"Beach Blanket Birdbrain"

By Jerry Zezima

Hearst Connecticut Media Group

Whenever I go to the beach, which is about once a year, thus sparing regular beachgoers the horror of witnessing me in a bathing suit, running into the water and getting eaten by a shark, I imagine myself as Frankie Avalon, star of the “Beach Party” movies of the 1960s.

My wife, Sue, takes the Annette Funicello role, though she’s not very good in it because she doesn’t like to dance in the sand — unless, of course, she’s bitten by a crab.

So it was with very little fuss, and no rock and roll music, that we recently staked out a slice of shore, slathered on some sunscreen and plopped ourselves down in rickety chairs for what was probably the last beach day of the season.

For me, it was the first. And my unexpected presence must have excited a fine feathered flock of aquatic birds because they welcomed me with open wings, which they used to zoom over, past and around me. One of them squatted nearby, eyeing me with either friendly curiosity or, more likely, open hostility.

It was boy meets gull. We got into a staring contest. I looked over. The bird looked away. I glanced at her out of the corner of my eye (though I don’t know how anything round can have a corner) and noticed her staring again.

I made a stupid face. She screeched, which prompted another gull to sit on the opposite side of me. I was surrounded.

I shifted in my chair and almost fell over. The birds flew off and came back moments later with reinforcements, some of which circled overhead before a couple of them dive-bombed me.

I felt like Tippi Hedren in “The Birds.”

The only place to escape was the water, but I didn’t want to go in because: (a) it looked dirty, (b) it looked cold and (c) it looked like just the place where Jaws would be waiting for me.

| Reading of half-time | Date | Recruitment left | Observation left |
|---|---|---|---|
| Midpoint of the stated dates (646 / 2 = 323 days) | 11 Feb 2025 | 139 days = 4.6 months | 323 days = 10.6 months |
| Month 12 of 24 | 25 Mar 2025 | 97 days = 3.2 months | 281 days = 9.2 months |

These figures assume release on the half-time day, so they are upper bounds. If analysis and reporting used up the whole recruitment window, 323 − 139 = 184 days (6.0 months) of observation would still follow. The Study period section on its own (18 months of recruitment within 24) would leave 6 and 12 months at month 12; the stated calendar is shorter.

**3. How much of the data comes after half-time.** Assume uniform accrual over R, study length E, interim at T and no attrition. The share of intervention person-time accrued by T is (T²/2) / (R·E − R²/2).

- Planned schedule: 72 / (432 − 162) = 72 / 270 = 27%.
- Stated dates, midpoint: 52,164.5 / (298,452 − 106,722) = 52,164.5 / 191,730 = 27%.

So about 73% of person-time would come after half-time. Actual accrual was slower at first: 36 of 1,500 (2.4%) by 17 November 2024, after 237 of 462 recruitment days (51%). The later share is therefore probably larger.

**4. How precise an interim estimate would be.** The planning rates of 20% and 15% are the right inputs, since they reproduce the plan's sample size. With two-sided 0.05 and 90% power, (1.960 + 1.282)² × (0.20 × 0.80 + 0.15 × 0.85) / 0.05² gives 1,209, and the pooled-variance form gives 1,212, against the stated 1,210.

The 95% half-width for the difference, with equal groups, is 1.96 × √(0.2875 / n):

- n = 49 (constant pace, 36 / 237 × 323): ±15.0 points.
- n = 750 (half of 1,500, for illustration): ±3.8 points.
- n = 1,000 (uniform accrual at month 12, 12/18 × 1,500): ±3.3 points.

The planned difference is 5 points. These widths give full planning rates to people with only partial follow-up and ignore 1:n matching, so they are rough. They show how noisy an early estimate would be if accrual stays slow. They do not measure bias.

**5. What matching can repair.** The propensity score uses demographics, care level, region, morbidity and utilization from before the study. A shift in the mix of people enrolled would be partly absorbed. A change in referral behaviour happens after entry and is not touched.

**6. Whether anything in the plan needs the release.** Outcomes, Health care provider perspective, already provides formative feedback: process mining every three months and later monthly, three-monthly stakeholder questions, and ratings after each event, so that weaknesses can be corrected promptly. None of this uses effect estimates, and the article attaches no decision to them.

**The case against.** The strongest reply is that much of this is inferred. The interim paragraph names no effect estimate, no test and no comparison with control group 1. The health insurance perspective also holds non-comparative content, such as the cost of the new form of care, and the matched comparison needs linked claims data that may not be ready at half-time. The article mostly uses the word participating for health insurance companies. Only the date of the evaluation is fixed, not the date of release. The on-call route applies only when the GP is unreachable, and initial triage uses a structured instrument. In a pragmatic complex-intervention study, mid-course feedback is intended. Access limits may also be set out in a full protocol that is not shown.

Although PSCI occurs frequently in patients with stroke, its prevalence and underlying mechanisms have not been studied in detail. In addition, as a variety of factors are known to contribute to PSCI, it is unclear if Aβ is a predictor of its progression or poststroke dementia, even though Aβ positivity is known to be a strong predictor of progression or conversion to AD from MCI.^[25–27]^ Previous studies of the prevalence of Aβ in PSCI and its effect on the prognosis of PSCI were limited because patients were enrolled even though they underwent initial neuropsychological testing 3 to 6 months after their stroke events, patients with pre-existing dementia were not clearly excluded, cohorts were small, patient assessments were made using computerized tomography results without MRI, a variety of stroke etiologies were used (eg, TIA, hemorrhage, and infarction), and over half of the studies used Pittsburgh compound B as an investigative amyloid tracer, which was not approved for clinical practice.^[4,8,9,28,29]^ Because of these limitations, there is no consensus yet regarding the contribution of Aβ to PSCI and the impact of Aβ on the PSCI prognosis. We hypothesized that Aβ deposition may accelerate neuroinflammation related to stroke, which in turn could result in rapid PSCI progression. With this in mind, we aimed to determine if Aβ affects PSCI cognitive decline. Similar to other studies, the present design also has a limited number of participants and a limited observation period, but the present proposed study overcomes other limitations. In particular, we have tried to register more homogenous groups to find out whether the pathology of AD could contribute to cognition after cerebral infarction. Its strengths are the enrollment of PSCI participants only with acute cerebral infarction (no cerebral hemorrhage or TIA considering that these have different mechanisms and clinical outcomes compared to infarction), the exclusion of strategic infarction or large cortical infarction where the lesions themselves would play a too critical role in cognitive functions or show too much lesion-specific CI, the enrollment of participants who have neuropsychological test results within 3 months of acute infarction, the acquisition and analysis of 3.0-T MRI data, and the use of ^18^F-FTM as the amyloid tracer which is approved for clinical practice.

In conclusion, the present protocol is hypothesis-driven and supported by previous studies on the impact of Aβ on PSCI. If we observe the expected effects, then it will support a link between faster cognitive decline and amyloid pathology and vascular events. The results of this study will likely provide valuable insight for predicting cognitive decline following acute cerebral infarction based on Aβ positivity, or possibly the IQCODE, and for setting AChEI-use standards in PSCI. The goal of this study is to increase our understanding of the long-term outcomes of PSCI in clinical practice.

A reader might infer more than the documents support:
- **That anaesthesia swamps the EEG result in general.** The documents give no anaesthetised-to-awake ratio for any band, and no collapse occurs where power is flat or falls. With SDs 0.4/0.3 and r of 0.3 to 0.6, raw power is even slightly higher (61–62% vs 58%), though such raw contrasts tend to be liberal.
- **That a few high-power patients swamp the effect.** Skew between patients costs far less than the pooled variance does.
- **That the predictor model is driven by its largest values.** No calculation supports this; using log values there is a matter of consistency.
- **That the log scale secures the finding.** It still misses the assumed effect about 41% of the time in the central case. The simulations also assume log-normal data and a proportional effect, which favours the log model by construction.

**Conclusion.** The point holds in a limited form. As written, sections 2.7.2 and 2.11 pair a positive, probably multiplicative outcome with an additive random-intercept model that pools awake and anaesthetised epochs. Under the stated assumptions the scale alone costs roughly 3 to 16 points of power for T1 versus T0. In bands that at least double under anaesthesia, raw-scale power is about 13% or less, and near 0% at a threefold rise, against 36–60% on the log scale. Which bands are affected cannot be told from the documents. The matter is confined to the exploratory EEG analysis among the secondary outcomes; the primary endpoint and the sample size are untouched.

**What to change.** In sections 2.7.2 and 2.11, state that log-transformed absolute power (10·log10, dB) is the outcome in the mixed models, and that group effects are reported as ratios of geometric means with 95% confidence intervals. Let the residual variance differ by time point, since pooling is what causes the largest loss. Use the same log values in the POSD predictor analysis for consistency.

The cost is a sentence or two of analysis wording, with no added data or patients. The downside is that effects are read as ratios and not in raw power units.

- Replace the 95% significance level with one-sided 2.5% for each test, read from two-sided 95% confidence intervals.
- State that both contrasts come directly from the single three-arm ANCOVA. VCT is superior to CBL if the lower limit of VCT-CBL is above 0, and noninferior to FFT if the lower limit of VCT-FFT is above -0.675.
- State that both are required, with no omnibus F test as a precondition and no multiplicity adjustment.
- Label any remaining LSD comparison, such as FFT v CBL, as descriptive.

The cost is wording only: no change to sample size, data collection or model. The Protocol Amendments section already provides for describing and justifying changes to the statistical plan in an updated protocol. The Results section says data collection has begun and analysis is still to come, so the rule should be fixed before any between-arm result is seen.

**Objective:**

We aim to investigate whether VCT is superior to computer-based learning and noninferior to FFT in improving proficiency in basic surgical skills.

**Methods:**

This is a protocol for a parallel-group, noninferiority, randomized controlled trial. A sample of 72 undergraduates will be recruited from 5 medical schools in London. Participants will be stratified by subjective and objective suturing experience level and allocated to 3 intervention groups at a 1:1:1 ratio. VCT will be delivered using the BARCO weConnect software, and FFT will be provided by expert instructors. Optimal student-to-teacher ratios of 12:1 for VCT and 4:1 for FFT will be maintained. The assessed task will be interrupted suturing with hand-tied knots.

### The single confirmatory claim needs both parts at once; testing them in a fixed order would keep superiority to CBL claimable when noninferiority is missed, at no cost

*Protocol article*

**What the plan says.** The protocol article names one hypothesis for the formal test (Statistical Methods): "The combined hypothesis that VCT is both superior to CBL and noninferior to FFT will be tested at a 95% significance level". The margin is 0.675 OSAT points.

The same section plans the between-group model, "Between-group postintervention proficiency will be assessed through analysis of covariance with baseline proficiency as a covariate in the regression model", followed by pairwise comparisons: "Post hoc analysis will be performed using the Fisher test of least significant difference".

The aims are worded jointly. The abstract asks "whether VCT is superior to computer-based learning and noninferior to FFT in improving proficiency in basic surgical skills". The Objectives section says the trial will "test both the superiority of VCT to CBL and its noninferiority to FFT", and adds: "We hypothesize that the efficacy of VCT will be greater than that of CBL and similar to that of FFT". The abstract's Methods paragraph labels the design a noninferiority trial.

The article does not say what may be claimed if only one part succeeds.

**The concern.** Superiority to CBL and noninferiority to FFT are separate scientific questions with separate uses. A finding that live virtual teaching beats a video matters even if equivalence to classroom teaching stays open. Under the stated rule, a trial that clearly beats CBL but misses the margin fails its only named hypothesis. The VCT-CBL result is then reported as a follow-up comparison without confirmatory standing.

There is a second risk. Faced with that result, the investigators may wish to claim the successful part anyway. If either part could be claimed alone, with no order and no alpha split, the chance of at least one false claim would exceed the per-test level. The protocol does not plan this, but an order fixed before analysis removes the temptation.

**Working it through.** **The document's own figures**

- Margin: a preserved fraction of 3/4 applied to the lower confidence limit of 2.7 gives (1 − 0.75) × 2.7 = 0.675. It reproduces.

With apologies to John Williams, taking a dip would have been “dumb-dumb, dumb-dumb, dumb-dumb, dumb-dumb.”

So, while Sue snoozed and sunbathed, left mercifully alone by my avian adversaries, I got up and walked on the beach. I wore flip-flops to prevent the rocks that studded the shore from hurting my feet, which, even at size 11, are very delicate.

Speaking of studs, I noticed a couple of young women looking at me. At first I felt like Arnold Schwarzenegger, muscles rippling and glistening in the sun, before I realized that with my physique, I would never be in the male version of the Sports Illustrated swimsuit issue.

Instead, I’d be the cover boy for GQ (Geezers’ Quarterly).

I saw a guy with a fishing pole.

“What are you going for?” I asked.

“Porgy and bass,” he replied.

“A Gershwin classic,” I said, referring to the George Gershwin opera “Porgy and Bess.”

For some strange reason, the guy didn’t get it. But he did say he also hoped to hook a bull shark, adding: “They’re dangerous.”

“That’s no bull,” I stated.

He didn’t get that joke, either, so I moseyed back to our little patch of sand, clumps of which became embedded under my nails and between my toes, and plopped down in my chair. I nearly tipped over again, which woke up Sue.

“Let’s go,” she said.

I struggled to fold the chairs, one of which, I was sure, would slice off a finger. We gathered everything and started to walk back to the parking lot when the birds began harassing me again.

I screeched. One of them whirled to fly away and nearly collided with another one.

I smiled with satisfaction, knowing I probably wouldn’t see them again until next year.

As they say at the beach, one bad tern deserves another.

Copyright 2020 by Jerry Zezima